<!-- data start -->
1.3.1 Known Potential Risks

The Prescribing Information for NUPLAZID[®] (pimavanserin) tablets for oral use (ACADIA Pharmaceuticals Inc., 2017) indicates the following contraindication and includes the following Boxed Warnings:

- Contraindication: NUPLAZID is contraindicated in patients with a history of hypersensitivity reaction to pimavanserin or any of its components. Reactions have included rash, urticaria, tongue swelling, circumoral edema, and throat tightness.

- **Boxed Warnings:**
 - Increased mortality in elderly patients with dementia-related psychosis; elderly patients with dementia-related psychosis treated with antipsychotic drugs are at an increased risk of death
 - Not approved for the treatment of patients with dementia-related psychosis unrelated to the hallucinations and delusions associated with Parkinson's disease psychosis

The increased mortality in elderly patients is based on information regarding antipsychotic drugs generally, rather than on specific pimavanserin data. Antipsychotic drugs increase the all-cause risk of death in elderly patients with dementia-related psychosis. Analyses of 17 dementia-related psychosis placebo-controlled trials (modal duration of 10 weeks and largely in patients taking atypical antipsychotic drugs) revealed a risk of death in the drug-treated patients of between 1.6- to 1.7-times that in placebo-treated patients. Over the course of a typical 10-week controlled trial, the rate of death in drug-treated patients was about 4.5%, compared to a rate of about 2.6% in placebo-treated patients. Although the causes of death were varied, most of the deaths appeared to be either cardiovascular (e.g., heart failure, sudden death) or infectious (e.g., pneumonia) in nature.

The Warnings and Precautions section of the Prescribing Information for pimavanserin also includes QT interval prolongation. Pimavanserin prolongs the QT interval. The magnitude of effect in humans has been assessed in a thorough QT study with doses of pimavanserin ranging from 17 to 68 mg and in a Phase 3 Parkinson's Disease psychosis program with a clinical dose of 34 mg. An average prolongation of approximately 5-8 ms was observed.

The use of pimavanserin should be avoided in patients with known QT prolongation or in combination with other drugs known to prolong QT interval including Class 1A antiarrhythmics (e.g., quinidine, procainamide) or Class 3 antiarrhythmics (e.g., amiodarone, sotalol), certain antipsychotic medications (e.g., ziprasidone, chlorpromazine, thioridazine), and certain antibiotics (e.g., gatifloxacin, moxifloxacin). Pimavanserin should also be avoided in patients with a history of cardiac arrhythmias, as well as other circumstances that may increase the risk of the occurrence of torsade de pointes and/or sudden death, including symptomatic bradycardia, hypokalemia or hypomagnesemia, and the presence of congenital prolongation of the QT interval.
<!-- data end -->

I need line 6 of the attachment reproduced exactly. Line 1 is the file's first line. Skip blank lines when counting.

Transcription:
 - Not approved for the treatment of patients with dementia-related psychosis unrelated to the hallucinations and delusions associated with Parkinson's disease psychosis